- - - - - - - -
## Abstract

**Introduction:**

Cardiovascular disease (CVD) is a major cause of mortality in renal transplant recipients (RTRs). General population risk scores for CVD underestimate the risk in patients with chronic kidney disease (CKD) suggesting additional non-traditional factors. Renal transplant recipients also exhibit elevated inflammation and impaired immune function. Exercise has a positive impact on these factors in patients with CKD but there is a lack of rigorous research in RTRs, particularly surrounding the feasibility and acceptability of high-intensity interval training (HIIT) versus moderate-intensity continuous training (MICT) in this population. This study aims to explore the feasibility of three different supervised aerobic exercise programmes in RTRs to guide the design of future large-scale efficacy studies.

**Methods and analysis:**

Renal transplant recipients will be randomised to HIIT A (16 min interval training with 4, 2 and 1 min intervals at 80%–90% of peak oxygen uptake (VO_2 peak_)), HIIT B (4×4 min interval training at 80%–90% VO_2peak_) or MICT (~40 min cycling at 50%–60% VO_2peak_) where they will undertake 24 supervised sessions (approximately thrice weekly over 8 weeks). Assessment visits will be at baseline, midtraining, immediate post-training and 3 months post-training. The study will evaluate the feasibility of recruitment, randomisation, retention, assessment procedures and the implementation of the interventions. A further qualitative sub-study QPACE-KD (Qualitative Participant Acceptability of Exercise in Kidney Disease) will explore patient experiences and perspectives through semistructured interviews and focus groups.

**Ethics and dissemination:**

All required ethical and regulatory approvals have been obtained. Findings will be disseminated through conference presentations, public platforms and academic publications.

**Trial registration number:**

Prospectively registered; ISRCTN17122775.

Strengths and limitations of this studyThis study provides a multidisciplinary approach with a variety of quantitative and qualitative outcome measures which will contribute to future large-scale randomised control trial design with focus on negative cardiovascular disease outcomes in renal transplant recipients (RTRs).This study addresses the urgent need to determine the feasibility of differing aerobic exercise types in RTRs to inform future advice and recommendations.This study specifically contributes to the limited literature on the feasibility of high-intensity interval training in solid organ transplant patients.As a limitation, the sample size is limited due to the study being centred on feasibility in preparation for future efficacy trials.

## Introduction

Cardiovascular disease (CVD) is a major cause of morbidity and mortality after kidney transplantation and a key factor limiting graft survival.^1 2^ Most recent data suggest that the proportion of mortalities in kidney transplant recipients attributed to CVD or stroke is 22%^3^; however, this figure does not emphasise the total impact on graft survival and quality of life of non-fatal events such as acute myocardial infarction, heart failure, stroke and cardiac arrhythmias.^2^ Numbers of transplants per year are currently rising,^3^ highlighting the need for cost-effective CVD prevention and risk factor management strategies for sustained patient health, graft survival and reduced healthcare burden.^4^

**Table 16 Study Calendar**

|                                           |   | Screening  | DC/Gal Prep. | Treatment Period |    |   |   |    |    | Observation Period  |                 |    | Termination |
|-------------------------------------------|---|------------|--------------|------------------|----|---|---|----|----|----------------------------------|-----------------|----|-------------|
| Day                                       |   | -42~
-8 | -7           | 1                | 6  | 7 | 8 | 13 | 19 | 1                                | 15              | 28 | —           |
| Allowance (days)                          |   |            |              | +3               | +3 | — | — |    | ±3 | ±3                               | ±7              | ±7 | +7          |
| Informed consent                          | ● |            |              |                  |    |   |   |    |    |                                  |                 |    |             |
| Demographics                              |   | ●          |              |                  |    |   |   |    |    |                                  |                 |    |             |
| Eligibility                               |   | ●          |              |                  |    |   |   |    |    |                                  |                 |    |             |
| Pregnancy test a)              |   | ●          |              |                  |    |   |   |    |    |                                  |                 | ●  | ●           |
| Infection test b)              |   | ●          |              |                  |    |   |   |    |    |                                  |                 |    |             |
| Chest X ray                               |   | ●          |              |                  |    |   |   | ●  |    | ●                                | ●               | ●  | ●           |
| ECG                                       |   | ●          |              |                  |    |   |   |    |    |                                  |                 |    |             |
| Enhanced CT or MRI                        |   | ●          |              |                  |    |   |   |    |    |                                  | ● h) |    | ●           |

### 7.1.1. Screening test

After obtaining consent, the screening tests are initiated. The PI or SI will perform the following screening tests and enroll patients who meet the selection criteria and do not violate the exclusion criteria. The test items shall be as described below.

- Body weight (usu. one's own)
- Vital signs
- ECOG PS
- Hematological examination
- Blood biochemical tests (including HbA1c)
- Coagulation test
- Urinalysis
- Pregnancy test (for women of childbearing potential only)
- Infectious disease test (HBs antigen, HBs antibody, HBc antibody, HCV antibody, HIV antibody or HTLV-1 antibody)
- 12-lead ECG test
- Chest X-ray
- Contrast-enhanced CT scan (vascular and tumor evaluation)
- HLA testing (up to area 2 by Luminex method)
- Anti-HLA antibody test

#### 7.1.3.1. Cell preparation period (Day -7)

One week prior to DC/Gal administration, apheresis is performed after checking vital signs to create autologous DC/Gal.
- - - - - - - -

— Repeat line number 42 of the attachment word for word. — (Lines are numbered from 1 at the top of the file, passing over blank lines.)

- Anti-HLA antibody test